Dining & wining on New Year’s Eve

I haven’t found evidence that people celebrated New Year’s Eve in restaurants or hotels much in the 19th century. But in the early 20th century it became a more popular thing to do. Having a reservation at a swanky place conferred status, as the 1912 drawing above is meant to illustrate.

If one dish ruled New Year’s Eve menus in the early 20th century it was roast turkey. It was the main dish at the Techau Tavern, “San Francisco’s Busiest and Handsomest High-Class Café,” shown here in 1909. Turkey with Cranberry Dressing and Chestnut Stuffing was preceded by Toke Point Oysters from Washington, Cream of Chicken Soup, Striped Bass, and Sweetbreads.

Turkey also dominated the 1912 New Year’s Eve menu at The Fern in Scranton PA, “An Eating Place of Refinement and Respectability.” The Fern featured a $1 dinner that was similar but even heftier than the Techau Tavern’s, with Blue Point Oysters, Cream of Chicken Soup, Baked Bluefish, Croustade of Lobster, Tenderloins of Beef, Roast Turkey, Sweetbreads, Banana Fritters, as well as all kinds of vegetables, salad, and pie. The Alt Heidelberg Café in Fort Wayne IN, and Tait’s in San Francisco provided similar menus.

Through the 1920s, it was not hard to find a place where one dollar or a little more would buy an elaborate dinner with an orchestra and dancing. In Seattle WA, New Year’s Eve entertainment at the Hotel Washington Annex included dinner plus a “lady vocalist” and the Whangdoodle Quartet, all for $1.25. The absence of (legal) alcohol in the 1920s did not dim festivities in Chicago nightspots in the Loop or on the South Side, where “handling a flask has never been considered flagrant.”

Despite tight economic times in the 1930s and war in the 1940s – or maybe because of these conditions — Americans showed continuing enthusiasm for celebrating the new year in restaurants and clubs. The repeal of Prohibition at the end of 1933 brought about heightened levels of good cheer. Not even higher prices at the end of 1934 discouraged revelers who paid from $7.50 to $15 per plate in NYC. Yet there were still bargains to be had as the accompanying 1935 menu from Kolb’s in New Orleans shows. Low prices also prevailed in Canton OH where sauerkraut and wieners were traditional.

After the war, menus reflected the growing importance of beef on New Year’s Eve – and throughout the year. The 1958 menu at Pike’s Verdugo Oaks in Glendale CA is representative, and not terribly different than menus found throughout the U.S. in later decades. The Raintree Room at the Continental Regency in Peoria IL in 1978, for example, offered beef or lobster, with salad, baked potato or french fries, and the ubiquitous cheesecake for dessert, a standard menu for a restaurant dinner in the last decades of the 20th century.

Whether you have steak or hot dogs this New Year’s Eve, have a good time and best wishes for 2018!

© Jan Whitaker, 2017

8 Comments

Filed under food, menus, night clubs, restaurant customs

8 responses to “Dining & wining on New Year’s Eve

  1. Jeff B

    Thank you for all the hard work involved in your articles. Going way back when living in Miami as a teen in the late 1950’s it was Jahn’s Ice cream parlor at Sunny Isles on Collins Ave (commonly know it as A1A) for my friends and I for date night or just fun gorging lots of ice cream or a burger or both. The restaurant was real nice, lots of whole globes everywhere like a ice cream parlor used to be like inside. The fountain bar too.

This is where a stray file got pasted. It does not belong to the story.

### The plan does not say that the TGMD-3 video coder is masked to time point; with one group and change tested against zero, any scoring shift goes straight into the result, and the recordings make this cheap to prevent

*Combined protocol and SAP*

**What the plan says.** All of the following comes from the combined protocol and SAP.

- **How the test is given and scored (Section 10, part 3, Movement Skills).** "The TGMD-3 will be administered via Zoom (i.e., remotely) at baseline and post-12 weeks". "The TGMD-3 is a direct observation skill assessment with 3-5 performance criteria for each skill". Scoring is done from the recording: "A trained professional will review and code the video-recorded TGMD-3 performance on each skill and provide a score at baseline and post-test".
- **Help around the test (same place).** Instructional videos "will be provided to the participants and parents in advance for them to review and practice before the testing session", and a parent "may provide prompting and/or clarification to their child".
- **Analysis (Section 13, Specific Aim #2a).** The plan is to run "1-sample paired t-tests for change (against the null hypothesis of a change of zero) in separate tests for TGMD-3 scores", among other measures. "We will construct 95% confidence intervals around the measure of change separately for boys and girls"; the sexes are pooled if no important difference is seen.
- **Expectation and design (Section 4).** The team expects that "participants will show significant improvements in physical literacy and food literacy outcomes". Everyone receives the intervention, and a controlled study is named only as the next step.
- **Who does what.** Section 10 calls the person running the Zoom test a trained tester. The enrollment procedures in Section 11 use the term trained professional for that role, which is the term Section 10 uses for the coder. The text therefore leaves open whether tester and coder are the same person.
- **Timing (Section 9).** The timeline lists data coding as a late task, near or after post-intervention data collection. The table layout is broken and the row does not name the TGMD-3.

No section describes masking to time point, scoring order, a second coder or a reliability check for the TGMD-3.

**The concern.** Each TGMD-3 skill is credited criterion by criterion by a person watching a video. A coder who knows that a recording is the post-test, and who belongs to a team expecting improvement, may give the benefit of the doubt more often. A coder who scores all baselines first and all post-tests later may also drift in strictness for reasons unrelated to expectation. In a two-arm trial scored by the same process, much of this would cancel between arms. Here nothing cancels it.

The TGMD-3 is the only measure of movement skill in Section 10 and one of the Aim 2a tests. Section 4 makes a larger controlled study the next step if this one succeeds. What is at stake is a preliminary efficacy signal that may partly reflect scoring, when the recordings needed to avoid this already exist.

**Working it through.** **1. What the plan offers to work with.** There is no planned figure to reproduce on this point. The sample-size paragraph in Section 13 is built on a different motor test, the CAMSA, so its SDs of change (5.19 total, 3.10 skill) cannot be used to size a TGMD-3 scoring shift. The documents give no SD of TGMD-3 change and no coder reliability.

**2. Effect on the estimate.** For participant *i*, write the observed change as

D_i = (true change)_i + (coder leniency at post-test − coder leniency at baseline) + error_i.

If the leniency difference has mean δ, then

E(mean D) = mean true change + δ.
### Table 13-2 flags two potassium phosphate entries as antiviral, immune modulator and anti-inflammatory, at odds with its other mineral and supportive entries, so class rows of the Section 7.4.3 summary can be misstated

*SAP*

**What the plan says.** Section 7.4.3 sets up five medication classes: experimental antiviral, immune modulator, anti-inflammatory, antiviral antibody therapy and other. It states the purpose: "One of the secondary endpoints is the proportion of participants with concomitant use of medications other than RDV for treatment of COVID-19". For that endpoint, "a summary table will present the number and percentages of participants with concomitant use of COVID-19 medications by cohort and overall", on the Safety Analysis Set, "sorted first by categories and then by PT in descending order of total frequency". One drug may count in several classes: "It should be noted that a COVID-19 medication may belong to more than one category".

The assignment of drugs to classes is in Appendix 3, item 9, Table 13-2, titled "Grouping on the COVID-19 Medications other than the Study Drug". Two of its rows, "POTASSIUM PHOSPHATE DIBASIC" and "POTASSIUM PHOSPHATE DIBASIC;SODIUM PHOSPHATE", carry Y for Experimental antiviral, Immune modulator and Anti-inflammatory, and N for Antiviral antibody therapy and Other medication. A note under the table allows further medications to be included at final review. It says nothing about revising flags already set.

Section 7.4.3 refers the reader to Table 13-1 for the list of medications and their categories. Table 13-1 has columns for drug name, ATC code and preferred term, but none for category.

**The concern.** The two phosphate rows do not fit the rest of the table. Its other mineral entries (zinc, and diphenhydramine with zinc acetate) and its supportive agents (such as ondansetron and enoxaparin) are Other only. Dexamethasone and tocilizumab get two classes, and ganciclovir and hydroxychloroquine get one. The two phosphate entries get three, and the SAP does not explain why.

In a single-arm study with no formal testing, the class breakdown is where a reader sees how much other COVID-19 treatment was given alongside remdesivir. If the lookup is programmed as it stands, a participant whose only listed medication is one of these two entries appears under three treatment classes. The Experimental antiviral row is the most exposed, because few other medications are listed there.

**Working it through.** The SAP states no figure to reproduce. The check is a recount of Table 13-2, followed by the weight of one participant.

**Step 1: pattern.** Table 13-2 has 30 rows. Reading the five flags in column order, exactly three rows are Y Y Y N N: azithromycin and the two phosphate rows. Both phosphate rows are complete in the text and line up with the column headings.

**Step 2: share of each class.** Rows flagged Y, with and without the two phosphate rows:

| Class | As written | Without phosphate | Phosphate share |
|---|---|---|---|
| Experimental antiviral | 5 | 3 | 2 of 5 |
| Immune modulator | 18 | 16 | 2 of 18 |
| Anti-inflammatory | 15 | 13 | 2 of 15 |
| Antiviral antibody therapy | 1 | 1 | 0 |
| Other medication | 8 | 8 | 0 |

Below, copy/paste from Wiki:
    “Jahn’s Family Restaurant and Ice Cream Parlor was an old-fashioned ice cream parlor and restaurant with locations in the New York City area and Miami-Dade County, Florida, and was famous for its huge Kitchen Sink Sundae.
    The first location opened in 1897 by John Jahn at 138th Street and Alexander Avenue in the Mott Haven section of the Bronx New York. By the 1950s, there were Jahn’s locations across Brooklyn with the most popular in Flatbush,and others in Marine Park, Bay Ridge, Sheepshead Bay, the Fordham section of the Bronx, Jackson Heights, Forest Hills, Eastchester, East Meadow, West Islip, Great Neck, Williston Park, Rockville Centre, Cedarhurst, Union, New Jersey, Fair Lawn, New Jersey, Coral Gables, Florida, and Sunny Isles Beach, Florida.”
    John Jahn vacationed in Miami and so set up two locations as noted above.
    Close to Jahn’s at Sunny Isles was Wolfie Cohen’s Rascal House, a noisy place for great sandwiches, this was a place my parents took me a few times, not really a teen place. The flashy Wolfie’s was on Collins Ave and Lincoln Road where the Cinerama movies played among other activities tourists and locals enjoyed including myself. I visited the Lincoln Road Wolfies in 2000 for a North Miami HS reunion. Lots of pictures of memories on the walls but died years ago but the place didn’t know it yet.

  2. sandra hunter

    Facebook has changed my entire page and contacts. I am not happy!! Column excellent as always! Happy New Year! If you find the column with my honorable mention send to me!!

    Sent from Yahoo Mail on Android

  3. Tom

    Thank you, Jan for another great year of posts! I always look forward to what you will find next. A very happy 2018 to you!

  4. Martin Oppenheim

    A happy and healthy 2018 to you as well. Thanks for putting together this wonderful blog…

    Sent from my iPad

    >

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